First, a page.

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Thread: Is privacy neccesary for freedom?

  1. #16
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    Quote Originally Posted by Xenamnes View Post
    It has been said a prerequisite of living in a free society is acceptance of the fact that there are always going to be criminal acts occurring due to those freedoms being exploited. Once those freedoms are altered in response to try and prevent such acts from being possible the society you hold so dear is no longer free.
    Very interesting point. True Freedom must include freedom to abuse one's freedom. How would this change if the world continues to move towards a totally open information environment, where, not only does law enforcement have access to people's private information, but everyone else, including those with criminal tendencies, and including you, on the whereabouts of the one's that are accessing your info. i'm talking about privacy not existing at all, except probably the thoughts you havent expresssed. how would this limit one's freedom?
    when man tried to understand nature, theism was born
    when man tried to understand God, atheism was born

  2. #17
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    Quote Originally Posted by unkerpaulie View Post
    Very interesting point. True Freedom must include freedom to abuse one's freedom. How would this change if the world continues to move towards a totally open information environment, where, not only does law enforcement have access to people's private information, but everyone else, including those with criminal tendencies, and including you, on the whereabouts of the one's that are accessing your info. i'm talking about privacy not existing at all, except probably the thoughts you havent expresssed. how would this limit one's freedom?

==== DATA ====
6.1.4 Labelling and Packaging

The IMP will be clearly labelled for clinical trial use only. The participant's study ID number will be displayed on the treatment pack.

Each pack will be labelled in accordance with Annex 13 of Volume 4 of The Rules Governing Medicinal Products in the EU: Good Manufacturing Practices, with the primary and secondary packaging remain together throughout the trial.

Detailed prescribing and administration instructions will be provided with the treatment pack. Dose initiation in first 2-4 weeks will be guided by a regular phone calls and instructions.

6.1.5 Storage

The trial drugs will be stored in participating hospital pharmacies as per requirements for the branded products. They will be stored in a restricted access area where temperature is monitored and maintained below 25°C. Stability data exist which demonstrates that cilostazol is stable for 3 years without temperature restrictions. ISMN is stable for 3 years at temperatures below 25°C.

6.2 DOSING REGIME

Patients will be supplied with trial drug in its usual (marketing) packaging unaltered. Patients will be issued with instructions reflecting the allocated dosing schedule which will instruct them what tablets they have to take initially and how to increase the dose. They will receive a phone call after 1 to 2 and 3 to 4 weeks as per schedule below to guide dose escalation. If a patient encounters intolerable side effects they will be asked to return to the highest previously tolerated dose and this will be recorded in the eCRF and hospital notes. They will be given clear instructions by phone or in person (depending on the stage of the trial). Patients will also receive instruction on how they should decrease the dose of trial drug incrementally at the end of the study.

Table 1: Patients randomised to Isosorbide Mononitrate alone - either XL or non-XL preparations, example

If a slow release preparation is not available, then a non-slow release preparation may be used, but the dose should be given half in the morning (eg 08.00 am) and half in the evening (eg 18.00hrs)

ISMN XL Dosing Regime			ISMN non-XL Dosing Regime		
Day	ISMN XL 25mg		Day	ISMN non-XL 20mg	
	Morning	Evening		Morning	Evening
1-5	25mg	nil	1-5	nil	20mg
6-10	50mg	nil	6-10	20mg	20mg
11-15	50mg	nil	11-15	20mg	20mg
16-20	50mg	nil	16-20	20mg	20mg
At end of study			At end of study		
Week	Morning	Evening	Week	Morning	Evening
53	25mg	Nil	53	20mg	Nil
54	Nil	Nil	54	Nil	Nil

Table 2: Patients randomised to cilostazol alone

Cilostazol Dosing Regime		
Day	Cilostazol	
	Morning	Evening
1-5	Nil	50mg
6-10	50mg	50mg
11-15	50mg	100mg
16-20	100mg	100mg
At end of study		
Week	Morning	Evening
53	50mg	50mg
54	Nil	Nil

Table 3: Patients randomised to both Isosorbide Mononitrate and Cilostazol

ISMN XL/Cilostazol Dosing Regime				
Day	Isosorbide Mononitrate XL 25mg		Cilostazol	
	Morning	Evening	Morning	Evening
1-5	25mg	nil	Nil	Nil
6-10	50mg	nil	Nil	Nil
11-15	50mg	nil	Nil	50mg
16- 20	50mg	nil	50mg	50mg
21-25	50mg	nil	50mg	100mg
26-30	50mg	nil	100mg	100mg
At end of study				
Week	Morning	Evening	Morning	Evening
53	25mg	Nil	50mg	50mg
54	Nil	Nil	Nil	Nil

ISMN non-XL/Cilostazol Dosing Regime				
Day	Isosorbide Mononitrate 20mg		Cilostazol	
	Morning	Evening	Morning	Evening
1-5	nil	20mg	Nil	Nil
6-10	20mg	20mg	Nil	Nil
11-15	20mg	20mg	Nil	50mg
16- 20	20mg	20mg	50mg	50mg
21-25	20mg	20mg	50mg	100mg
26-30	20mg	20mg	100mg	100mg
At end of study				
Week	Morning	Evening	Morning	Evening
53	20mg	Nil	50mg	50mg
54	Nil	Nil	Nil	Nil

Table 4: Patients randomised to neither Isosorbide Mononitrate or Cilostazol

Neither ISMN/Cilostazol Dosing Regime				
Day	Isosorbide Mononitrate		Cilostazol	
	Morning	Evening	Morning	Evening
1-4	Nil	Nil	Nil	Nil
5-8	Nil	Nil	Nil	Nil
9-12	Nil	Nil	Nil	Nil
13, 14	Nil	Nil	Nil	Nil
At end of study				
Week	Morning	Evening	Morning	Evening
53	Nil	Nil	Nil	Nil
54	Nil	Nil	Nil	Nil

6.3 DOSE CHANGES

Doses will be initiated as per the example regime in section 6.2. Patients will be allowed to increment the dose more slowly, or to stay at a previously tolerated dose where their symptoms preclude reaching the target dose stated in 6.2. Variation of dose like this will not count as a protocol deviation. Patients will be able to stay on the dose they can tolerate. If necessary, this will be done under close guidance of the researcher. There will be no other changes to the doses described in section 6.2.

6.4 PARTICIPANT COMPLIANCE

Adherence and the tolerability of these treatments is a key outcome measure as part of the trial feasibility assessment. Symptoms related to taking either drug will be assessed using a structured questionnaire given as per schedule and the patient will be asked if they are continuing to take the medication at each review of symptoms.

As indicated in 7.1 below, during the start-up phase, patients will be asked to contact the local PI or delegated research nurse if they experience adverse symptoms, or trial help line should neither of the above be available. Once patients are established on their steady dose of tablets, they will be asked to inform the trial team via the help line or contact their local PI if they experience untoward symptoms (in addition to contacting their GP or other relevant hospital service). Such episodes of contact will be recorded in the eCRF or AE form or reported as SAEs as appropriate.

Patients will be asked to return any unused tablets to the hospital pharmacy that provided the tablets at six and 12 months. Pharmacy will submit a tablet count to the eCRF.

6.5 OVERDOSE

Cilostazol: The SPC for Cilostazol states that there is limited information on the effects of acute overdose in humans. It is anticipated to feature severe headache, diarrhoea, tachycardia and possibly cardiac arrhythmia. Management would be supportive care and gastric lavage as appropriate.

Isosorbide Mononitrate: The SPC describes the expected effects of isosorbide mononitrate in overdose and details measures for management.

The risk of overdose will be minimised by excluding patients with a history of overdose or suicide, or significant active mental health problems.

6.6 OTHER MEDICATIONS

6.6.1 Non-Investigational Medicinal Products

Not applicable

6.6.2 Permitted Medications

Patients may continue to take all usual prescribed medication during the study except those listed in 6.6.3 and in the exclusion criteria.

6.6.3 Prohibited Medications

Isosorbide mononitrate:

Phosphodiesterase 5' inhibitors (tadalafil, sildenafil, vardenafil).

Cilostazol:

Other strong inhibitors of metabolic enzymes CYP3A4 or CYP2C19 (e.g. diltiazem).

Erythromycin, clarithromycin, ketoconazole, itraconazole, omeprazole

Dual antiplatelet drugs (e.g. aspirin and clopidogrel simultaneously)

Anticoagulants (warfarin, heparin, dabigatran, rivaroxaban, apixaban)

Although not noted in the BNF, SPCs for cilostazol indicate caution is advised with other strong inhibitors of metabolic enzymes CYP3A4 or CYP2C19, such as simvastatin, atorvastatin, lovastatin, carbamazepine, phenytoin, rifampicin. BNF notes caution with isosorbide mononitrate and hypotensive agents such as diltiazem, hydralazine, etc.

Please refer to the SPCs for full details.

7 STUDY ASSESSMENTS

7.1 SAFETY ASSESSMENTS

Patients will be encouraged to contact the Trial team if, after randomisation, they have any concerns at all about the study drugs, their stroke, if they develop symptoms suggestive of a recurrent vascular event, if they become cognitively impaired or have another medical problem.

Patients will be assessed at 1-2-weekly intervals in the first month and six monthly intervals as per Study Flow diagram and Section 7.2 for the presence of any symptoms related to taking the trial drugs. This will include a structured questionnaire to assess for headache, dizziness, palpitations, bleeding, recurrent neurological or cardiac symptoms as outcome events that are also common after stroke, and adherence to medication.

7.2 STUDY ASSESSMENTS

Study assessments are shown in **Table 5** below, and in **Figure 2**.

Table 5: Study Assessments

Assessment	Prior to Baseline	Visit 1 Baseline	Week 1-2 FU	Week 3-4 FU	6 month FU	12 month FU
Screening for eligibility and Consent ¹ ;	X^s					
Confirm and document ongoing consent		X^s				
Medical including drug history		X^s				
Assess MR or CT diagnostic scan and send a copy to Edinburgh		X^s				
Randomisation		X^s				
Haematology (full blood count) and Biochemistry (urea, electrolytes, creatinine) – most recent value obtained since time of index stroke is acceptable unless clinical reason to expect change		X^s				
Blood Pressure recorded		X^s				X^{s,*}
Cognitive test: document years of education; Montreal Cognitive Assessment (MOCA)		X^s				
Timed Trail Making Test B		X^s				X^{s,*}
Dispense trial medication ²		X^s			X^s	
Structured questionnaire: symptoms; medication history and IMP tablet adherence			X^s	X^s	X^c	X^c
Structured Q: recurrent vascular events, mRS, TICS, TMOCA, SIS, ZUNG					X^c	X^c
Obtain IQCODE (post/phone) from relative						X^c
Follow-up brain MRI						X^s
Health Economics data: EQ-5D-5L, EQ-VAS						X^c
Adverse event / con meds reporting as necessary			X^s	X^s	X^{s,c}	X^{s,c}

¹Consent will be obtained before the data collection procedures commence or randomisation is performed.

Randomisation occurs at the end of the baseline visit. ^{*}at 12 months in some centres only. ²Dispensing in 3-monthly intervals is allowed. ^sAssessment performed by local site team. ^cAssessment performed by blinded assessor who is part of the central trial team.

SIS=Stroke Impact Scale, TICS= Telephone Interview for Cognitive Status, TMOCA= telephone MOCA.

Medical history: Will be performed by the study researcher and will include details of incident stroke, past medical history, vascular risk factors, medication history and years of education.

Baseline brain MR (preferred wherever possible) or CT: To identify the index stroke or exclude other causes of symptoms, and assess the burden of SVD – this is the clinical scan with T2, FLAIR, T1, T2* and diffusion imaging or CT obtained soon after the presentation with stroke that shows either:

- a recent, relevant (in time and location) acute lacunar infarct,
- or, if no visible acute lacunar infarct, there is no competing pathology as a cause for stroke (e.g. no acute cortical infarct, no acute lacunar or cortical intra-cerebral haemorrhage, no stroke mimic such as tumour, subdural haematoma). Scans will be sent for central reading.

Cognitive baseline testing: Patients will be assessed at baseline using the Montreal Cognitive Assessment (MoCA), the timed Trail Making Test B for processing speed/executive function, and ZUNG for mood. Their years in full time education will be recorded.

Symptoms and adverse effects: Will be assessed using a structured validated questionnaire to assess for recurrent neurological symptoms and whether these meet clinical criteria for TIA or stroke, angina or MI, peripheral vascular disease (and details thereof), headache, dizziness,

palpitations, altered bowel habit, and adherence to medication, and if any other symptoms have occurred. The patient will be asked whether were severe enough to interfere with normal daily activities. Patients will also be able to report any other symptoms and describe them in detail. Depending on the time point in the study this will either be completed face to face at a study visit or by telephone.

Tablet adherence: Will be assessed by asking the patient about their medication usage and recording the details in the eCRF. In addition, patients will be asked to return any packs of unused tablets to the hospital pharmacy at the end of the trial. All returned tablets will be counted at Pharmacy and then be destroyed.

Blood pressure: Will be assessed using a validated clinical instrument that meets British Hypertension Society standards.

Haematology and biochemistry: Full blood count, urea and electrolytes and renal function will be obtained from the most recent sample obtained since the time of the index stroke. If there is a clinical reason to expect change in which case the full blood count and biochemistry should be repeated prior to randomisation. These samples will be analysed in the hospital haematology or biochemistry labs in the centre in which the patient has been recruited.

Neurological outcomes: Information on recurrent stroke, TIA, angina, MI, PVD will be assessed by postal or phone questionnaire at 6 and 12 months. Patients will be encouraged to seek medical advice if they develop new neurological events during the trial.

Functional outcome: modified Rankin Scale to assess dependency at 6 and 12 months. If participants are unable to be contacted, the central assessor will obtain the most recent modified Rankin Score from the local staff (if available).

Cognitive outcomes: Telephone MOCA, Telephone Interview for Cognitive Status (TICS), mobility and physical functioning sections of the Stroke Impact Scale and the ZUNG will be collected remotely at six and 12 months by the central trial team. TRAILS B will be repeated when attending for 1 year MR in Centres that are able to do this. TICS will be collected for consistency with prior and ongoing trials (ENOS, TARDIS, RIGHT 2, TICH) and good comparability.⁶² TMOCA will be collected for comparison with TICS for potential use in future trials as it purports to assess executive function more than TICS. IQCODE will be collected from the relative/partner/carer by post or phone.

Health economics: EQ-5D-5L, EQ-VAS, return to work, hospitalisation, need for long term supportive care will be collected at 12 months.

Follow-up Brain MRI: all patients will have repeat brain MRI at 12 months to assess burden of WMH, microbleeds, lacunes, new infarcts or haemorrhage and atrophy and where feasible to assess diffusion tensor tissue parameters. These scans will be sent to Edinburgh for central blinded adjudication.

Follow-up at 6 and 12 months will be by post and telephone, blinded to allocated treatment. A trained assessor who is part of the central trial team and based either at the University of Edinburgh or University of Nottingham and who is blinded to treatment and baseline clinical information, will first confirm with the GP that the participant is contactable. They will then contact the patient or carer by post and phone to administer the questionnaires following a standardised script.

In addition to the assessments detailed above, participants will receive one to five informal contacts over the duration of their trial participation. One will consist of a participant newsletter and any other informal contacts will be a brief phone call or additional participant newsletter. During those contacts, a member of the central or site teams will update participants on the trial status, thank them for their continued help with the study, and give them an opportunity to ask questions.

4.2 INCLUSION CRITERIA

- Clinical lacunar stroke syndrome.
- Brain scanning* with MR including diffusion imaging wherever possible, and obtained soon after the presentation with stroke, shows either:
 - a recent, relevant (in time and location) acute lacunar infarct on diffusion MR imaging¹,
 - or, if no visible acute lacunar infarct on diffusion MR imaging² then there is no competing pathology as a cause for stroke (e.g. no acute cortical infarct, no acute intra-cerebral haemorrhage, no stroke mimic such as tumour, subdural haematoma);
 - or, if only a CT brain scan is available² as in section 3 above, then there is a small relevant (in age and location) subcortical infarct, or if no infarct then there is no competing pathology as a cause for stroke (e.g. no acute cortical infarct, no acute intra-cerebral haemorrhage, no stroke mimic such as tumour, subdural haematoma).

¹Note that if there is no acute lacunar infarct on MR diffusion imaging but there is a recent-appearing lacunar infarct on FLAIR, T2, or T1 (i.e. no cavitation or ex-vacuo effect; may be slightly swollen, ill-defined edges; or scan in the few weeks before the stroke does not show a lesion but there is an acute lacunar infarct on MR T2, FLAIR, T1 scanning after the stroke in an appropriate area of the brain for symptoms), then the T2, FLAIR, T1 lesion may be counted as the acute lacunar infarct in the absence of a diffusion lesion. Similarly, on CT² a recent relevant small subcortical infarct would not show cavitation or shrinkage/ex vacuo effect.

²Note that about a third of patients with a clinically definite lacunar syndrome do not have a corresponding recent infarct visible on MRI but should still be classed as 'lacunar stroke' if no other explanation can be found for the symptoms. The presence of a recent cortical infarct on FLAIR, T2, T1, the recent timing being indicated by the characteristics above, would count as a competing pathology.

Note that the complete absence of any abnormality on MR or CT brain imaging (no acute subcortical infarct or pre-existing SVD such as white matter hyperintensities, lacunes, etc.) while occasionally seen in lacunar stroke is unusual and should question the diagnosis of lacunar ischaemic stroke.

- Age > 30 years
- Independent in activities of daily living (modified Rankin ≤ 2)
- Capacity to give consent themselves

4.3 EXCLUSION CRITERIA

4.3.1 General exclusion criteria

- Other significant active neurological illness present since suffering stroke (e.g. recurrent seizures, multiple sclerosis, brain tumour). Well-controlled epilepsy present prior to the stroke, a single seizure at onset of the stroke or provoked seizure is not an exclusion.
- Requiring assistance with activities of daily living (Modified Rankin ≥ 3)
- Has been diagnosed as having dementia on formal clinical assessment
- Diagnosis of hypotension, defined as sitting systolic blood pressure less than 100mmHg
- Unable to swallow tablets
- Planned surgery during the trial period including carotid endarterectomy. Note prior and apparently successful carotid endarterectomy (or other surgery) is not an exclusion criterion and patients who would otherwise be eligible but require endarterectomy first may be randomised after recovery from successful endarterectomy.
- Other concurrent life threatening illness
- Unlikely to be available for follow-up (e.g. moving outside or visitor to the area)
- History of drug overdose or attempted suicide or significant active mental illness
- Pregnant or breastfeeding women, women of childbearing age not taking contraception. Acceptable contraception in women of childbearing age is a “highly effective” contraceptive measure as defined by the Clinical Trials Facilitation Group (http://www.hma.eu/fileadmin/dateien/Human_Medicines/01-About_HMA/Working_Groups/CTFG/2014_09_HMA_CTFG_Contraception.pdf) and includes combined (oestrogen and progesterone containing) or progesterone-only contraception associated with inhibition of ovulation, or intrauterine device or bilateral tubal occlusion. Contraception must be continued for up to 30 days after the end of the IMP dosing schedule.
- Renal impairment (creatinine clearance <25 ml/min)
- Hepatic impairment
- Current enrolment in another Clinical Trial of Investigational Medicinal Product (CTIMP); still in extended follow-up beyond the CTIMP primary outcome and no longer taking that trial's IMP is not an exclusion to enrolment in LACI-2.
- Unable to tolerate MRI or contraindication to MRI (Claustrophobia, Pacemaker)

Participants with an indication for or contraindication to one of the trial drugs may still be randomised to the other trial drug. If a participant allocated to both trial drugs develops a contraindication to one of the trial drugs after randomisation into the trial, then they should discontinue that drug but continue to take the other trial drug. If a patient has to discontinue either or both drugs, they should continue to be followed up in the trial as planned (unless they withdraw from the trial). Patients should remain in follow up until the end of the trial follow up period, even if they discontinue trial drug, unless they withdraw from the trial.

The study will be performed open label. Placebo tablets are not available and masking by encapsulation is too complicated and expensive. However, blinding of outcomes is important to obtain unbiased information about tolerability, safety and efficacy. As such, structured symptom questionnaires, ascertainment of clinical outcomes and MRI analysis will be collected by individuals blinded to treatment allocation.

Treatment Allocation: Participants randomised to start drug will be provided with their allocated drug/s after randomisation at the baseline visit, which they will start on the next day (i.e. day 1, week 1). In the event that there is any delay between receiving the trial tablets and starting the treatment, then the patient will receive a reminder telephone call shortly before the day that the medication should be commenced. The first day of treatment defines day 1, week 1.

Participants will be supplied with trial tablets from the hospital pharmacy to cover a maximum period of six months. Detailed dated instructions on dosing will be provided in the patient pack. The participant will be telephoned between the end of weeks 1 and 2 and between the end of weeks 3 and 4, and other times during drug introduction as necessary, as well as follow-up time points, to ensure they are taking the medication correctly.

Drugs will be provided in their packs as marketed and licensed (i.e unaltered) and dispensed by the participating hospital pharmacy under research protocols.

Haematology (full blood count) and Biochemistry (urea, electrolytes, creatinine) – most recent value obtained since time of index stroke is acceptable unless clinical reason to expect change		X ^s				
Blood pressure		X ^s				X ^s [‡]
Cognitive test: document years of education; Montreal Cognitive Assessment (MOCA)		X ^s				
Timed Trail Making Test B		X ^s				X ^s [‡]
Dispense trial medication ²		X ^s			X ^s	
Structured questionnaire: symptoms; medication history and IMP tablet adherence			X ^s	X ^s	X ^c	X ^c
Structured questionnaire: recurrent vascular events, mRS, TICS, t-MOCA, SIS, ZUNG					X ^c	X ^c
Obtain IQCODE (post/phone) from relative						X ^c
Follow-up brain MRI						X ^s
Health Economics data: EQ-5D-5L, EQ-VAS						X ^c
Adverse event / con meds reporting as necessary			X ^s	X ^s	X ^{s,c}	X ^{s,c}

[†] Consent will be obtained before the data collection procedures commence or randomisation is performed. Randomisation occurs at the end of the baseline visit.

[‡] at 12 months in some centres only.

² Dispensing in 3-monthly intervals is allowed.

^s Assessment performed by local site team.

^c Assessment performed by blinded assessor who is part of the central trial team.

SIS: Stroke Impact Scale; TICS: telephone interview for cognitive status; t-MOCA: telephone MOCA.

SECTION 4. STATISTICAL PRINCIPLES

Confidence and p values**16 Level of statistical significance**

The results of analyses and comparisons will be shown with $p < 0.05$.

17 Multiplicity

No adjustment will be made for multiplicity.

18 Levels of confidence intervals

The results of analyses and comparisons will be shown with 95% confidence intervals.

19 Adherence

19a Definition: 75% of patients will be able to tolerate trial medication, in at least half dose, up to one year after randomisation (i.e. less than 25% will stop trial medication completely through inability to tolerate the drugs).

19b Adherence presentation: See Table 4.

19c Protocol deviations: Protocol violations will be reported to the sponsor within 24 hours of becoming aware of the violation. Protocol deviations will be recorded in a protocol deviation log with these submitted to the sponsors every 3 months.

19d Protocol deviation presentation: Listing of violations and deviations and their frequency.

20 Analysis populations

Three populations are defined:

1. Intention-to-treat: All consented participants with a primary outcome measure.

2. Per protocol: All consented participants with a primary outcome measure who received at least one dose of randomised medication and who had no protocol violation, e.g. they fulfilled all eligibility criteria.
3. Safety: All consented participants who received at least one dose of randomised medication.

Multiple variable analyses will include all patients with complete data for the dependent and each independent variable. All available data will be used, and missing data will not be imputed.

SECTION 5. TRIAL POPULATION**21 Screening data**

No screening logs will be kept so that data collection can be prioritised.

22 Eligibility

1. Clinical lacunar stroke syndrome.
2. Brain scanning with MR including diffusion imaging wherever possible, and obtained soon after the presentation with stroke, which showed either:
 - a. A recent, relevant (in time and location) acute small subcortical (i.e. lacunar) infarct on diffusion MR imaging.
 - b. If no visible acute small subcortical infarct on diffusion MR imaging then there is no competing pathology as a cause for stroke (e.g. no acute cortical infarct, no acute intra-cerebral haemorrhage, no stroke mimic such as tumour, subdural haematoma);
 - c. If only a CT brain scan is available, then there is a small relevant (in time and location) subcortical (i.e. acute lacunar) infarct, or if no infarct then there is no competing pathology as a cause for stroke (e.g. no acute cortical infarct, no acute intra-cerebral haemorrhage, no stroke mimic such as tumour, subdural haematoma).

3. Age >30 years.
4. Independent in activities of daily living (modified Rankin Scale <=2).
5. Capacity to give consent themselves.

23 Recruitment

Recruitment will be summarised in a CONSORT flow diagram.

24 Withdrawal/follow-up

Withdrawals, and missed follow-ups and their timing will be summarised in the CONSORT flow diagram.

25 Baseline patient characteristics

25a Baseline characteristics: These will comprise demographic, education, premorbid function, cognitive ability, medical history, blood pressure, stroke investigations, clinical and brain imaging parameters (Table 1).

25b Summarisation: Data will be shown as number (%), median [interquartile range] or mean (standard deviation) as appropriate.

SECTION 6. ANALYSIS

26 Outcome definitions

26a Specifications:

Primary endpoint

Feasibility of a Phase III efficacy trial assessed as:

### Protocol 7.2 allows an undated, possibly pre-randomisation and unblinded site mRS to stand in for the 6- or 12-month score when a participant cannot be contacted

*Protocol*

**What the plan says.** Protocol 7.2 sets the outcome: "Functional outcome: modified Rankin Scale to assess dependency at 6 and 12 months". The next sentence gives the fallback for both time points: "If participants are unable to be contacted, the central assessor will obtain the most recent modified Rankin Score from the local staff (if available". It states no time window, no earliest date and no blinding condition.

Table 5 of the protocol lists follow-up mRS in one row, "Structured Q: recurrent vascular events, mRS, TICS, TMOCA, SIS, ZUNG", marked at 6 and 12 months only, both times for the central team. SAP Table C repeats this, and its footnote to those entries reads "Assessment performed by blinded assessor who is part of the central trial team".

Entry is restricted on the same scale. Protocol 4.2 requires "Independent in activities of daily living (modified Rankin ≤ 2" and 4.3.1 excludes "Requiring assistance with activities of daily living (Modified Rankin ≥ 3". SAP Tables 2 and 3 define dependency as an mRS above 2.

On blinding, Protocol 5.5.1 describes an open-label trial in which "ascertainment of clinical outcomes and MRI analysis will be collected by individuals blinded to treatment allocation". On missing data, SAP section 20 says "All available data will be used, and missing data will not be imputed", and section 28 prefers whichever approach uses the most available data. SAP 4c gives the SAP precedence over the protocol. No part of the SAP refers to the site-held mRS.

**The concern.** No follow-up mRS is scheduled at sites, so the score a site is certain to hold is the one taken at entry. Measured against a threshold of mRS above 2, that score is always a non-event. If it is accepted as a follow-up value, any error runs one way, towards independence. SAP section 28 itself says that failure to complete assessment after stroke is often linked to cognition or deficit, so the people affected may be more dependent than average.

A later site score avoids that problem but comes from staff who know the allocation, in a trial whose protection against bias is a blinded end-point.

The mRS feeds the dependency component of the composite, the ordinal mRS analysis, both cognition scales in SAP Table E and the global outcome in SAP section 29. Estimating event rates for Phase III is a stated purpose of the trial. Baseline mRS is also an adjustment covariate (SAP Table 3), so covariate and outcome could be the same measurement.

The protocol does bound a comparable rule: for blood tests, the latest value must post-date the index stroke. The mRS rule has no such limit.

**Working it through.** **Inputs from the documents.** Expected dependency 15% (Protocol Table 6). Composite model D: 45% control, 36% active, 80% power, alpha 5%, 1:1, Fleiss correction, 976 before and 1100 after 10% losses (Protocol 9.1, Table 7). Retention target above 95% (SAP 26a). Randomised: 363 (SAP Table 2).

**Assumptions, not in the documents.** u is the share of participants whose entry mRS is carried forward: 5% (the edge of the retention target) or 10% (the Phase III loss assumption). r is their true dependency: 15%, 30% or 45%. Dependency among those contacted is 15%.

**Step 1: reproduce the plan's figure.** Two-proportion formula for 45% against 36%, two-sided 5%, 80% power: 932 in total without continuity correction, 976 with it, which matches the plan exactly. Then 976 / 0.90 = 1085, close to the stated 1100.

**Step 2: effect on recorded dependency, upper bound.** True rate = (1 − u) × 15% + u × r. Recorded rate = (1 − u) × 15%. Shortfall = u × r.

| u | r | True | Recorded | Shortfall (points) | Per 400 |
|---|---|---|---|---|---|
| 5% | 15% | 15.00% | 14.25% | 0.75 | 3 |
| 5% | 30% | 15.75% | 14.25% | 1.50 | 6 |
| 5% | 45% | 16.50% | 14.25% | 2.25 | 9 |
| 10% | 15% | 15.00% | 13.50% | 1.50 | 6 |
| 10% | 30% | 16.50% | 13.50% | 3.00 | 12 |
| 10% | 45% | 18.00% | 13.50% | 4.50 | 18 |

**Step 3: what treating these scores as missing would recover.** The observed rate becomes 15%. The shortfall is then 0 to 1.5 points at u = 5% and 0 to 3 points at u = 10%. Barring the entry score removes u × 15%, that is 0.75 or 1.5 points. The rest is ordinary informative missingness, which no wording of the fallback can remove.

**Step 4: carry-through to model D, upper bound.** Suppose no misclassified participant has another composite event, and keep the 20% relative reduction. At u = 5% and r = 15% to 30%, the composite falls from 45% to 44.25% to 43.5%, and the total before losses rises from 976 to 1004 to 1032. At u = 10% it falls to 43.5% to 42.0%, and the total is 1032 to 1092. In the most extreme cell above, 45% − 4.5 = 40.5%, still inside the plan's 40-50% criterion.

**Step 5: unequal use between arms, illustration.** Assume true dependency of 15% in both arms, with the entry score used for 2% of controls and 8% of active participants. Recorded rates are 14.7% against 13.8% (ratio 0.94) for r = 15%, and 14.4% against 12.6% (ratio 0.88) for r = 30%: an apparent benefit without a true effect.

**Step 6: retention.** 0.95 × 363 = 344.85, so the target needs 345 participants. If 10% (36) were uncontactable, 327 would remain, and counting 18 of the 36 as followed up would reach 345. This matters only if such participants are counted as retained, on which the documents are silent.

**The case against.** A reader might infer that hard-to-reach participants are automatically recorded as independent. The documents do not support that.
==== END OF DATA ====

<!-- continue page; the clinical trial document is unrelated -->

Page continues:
Being unable to express a thought because of lack of privacy is a restriction on freedom.

  3. #18
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    Quote Originally Posted by gansao View Post
    Being unable to express a thought because of lack of privacy is a restriction on freedom.
    Are you unable to express your thoughts? No. Does a lack of privacy prevent you from expressing a thought? No
    when man tried to understand nature, theism was born
    when man tried to understand God, atheism was born

  4. #19
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    Quote Originally Posted by unkerpaulie View Post
    Are you unable to express your thoughts? No. Does a lack of privacy prevent you from expressing a thought? No
    You would be unable to express desire for a friends wife.
    You would be unable to express a desire to leave your job.
    You would not be able to express a desire that compromised yourself and therefore could not act clandestinely.

  5. #20
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    Quote Originally Posted by gansao View Post
    You would be unable to express desire for a friends wife.
    You would be unable to express a desire to leave your job.
    You would not be able to express a desire that compromised yourself and therefore could not act clandestinely.
    Granted you would be unable to act clandestinely, just as everybody else. But it doesn't take away your liberty to act. You'd still be able to do all the things you say you'd be unable to do.

    The main difference in an open access scenario is that we are likely going to be more acutely conscious of the consequences of our actions. Rather than assuming the possibility of escaping unscathed after making a decision that could have potentially negative consequences, we must accept the fact that hiding is not an option, and either man up and make the decision regardless, or let fear of repercussion keep us in line with what ever social norms rule the period. Either courage becomes second nature, or cowardice completely paralyzes you. However, the freedom to act still remains.
    when man tried to understand nature, theism was born
    when man tried to understand God, atheism was born

  6. #21
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    Quote Originally Posted by unkerpaulie View Post
    Granted you would be unable to act clandestinely, just as everybody else. But it doesn't take away your liberty to act. You'd still be able to do all the things you say you'd be unable to do.